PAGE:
Alcid activity throughout the Gulf of Maine is on the rise. Sunday was a big day for Razorbills, with Seal Island NWR and Matinicus Rock finding their first Razorbill chicks on the same day. The research team on Eastern Egg Rock spotted two puffins carrying fish into their burrows just two days later – a sure sign of chicks. Researchers on Outer Green Island were thrilled to see a puffin and two razorbills stopping by for a visit down south. An unconfirmed report of a leucistic murre have been recorded at Matinicus Rock.
As these soon-to-be tern parents inch closer to their eggs hatching, their protective aggression mounts and is often aimed researchers as they work in the colonies. Many of our researchers are placing cardboard under their hats to provide an additional layer of protection from those pesky pecks. One notorious tern has returned this year to defend her nest on Jenny Island by exclusively attacking exposed fingers and toes. Not sure that cardboard can help guide our researchers’ phalanges.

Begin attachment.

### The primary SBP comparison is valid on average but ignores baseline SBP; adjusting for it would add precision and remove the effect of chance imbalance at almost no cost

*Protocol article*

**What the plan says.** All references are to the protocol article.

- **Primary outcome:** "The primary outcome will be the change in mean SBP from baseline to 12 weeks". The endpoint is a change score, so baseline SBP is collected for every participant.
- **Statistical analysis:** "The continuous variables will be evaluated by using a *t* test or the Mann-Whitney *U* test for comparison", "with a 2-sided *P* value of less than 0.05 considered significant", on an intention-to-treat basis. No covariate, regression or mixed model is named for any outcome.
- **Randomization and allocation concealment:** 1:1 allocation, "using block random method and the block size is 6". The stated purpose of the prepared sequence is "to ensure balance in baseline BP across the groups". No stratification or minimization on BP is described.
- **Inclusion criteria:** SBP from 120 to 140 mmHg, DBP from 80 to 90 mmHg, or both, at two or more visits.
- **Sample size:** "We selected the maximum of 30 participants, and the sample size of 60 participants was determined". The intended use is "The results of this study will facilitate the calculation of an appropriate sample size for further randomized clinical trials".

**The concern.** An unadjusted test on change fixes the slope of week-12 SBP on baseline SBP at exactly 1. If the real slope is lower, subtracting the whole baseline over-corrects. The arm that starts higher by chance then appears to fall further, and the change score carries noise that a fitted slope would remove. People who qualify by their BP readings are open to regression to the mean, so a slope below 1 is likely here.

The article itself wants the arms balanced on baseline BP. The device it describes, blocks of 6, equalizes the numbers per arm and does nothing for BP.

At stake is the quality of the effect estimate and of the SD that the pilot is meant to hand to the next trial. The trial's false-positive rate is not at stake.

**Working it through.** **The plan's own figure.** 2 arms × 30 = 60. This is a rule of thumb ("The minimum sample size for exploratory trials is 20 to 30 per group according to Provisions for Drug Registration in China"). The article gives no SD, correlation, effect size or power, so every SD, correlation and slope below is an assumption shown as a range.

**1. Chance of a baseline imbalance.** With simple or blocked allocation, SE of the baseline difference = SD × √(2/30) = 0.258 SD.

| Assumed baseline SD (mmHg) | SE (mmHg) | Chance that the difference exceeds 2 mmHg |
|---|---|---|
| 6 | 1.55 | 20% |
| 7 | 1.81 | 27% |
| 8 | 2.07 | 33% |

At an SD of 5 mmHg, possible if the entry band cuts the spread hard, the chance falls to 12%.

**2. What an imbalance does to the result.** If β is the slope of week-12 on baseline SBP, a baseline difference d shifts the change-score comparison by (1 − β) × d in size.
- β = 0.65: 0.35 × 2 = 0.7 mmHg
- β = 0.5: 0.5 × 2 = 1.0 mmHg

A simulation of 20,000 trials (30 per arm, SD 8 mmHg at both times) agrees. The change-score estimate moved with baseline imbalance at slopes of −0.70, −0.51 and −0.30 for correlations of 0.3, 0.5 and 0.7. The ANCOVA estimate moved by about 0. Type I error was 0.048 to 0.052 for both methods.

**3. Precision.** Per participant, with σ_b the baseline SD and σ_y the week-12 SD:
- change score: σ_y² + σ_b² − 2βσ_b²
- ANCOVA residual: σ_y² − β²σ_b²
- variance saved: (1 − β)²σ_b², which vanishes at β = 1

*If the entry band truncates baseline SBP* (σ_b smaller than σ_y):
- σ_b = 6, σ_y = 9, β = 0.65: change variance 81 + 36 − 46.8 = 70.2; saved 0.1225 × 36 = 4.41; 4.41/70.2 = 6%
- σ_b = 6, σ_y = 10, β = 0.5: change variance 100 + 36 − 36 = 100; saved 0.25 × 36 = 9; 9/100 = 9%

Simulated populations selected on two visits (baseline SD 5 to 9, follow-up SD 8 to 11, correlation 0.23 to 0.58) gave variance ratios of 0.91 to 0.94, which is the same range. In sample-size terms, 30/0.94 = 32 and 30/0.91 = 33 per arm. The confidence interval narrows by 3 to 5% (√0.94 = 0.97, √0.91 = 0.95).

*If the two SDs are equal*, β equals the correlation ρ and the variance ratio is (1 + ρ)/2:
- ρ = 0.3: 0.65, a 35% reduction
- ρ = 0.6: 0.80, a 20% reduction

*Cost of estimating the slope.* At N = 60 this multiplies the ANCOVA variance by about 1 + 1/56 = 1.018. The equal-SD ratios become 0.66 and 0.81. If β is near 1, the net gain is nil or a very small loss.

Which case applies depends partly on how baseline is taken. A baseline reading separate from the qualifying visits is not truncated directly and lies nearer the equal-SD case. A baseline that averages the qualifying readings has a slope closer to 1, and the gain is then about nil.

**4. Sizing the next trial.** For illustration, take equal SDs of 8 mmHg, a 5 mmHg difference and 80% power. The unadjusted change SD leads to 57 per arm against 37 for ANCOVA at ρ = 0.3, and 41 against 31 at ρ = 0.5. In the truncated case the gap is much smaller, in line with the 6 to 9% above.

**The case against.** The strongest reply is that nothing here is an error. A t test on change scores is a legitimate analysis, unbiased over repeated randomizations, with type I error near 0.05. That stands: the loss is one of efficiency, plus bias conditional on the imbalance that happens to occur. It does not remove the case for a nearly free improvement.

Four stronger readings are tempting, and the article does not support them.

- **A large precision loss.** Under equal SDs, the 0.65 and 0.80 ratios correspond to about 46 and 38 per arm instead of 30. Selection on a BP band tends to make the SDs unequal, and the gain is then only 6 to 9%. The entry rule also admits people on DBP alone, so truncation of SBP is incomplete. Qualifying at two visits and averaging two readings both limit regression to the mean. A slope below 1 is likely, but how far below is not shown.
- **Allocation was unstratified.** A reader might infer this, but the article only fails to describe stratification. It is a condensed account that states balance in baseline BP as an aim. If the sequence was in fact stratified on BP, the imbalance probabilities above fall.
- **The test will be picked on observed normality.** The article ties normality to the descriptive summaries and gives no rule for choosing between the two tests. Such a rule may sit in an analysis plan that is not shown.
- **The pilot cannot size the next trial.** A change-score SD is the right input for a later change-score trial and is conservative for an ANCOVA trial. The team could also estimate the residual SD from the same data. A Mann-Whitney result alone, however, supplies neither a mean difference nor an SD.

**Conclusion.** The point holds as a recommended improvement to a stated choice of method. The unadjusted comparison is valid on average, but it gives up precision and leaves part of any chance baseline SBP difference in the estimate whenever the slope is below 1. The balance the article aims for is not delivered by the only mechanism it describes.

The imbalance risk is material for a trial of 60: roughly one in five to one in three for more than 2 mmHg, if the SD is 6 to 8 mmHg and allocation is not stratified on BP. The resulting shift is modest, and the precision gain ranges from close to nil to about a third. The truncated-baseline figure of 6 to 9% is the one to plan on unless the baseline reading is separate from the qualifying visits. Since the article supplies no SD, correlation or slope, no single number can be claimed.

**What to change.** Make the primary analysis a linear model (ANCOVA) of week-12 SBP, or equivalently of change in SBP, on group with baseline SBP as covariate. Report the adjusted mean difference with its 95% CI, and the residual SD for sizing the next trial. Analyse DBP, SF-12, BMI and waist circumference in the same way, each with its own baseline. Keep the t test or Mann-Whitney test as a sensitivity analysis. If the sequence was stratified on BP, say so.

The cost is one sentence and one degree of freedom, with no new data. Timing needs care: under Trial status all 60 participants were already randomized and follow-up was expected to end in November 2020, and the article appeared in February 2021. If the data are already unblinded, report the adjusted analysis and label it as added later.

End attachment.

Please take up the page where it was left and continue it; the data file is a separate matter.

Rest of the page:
- Outer Green Island’s American Oystercatcher eggs have hatched.
- A Blue-Winged Teal and Gadwall were spotted on Stratton Island.
- On a day with low visibility and few bird sightings, a string of Sooty Shearwaters got blown close to Matinicus Rock.
We’re crossing our feathers that the explore.org families continue to grow. Willie and Millie are 26 days into the 35–40-day incubation period and our guillemot pair has laid a second egg. Head over to explore.org to check in on our feathered families.
As field scientists, our researchers know to expect the unexpected. Some days go off with fun surprises, like finding a nudibranch while swimming on Seal Island NWR or making friends with a seal that swims alongside your boat as you row around Matinicus Rock. Other days, a dead ram might wash up on the southside of your island. We tip our hats to the Jenny Island team who made this very unusual discovery and sent the ram, named Jack, off with a sailor’s burial.